Monday, February 17, 2014
A Night to Dismember (1983)
A Night to Dismember! Ain't that a fun title! But does this 1983 film made by notable sexploitation director Doris Wishman live up to that title? Not really, as there are no dismemberments, but otherwise...
According to Wishman, a disgruntled employee who just got laid off from his job at a film processing lab went back there and destroyed a whole heap of film, like he'd just seen Ju On: The Grudge 2. Because of this, only about half of A Night to Dismember survived, and Wishman cobbled together the remaining footage, got the actors back for voiceovers, filmed a couple of new scenes. With a backstory like that, you'd think that no matter what, this film would be dead on arrival, but surprisingly, it isn't!
A Night to Dismember is about the Kent family, which over the years, has been struck by several murders as various members of the family went homicidal. One such member, Vicki (Samantha Fox) is sent to an asylum after she supposedly committed two murders, and a few years later, she's released into the custody of her parents. Vicki's unlikeable brother and sister don't like the fact that she's been released, and scheme to have Vicki driven back to insanity. Meanwhile, a new series of vicious murders crops up...
For a film with very little in the way of dialogue, the actor playing Detective O'Malley (IMDb doesn't credit him, so I don't know his name) who narrates over nearly the entire film, has a lot of weight on his shoulders, and thankfully he pulls it off.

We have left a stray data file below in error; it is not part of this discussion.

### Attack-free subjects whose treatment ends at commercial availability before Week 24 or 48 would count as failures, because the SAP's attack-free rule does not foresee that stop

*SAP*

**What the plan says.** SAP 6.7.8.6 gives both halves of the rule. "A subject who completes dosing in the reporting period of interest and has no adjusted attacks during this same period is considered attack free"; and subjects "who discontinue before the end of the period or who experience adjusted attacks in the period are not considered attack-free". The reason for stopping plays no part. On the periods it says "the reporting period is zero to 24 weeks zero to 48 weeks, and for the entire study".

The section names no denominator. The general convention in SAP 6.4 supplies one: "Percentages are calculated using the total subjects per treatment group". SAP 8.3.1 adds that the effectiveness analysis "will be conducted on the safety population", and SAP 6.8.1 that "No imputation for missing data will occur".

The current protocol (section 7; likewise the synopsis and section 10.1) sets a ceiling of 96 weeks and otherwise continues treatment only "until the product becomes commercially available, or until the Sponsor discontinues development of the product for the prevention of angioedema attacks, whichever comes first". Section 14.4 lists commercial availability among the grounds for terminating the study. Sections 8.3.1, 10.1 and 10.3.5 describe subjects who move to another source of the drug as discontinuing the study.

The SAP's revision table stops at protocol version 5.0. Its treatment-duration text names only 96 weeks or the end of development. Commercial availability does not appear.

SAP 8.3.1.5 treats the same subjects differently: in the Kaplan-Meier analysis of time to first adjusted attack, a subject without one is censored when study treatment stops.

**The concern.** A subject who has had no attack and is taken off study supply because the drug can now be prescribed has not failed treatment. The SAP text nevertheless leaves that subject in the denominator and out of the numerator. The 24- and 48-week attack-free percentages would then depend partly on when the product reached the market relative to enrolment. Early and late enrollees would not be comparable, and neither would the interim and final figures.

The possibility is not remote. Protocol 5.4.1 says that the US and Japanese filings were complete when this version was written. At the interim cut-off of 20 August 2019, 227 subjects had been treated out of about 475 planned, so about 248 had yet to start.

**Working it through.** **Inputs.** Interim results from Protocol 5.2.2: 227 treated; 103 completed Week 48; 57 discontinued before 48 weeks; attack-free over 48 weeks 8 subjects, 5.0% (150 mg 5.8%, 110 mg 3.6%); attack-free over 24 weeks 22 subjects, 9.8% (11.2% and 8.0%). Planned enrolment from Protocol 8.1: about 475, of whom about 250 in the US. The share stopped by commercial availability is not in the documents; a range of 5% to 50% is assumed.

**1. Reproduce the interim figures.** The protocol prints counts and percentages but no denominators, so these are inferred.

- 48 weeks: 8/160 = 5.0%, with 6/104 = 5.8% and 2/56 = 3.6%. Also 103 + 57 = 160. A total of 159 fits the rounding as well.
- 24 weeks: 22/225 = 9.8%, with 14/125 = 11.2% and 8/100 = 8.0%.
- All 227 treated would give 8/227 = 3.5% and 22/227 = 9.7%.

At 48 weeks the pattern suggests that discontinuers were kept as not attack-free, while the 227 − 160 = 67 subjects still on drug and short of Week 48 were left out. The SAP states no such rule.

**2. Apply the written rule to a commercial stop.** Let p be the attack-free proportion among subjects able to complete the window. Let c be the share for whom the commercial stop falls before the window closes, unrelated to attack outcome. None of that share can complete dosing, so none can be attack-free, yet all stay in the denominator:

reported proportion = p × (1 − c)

The movie's editing is decent. A bit scattershot at times, which is understandable, given the circumstances.
The film tries to make up for the large lack of dialogue by having there be the musical score playing all the time, and it's WAY tonally off most times! For example, one scene has Vicki coming home for the first time in years, and she's nervous and highly strung-and thanks to the music that plays, it's the equivalent of hearing the theme of Welcome Back, Kotter! as Joe Zito goes crazy and gets torn apart by mannequins!
The scoring, while unsuitable for most scenes, is decent. In one part, there's a soundalike to the Caligula and Drusilla theme from Caligula, and in another, there's some good music during chase scene about half-an-hour in. Tonally fucked compared to what's onscreen at that time, but still, good...I wonder if it was original to the movie...
The gore is ok, and the editing in those scenes is so quick-cut that it doesn't focus on the effects long enough for you to have a giggle fit or anything.
It's a bid hard to gauge the acting, given that this was a film shot without sound that later got partially destroyed, but from the dubbed-in voices there are, they're ok, most of the time. Samantha Fox is a hammy as the sympathetic Vicki, but not bad. There is some terrible voice acting when Billy discovers his dead ====.
There are a couple of strange things about the movie, like when Detective O'Malley comes across a murder scene, and comes to the conclusion that Only a scorned lover/spouse could have murdered someone in such a brutal manner. What?!
Also, is the real identity of the killer supposed to be a mystery? Either there was a lighting fuck-up, because we can see the killer's face through the shadows (And even if we couldn't, we could still see the silhouette of her distinctive hair shape a few seconds prior) or said killer's identity was deliberately shown at that point. It's hard to tell
There are a couple of trippy dream sequences, which you'd probably think were made for a David Lynch movie. They're pretty decent.
And finally, call it the sap in me, but I didn't like what happens to Vicki in the end.
Ultimately, for a movie that was as screwed over as it was, A Night to Dismember holds up as a somewhat enjoyable horror flick. It's not great, but you could certainly do worse. Ever see the Crazy Fat Ethel quadrilogy?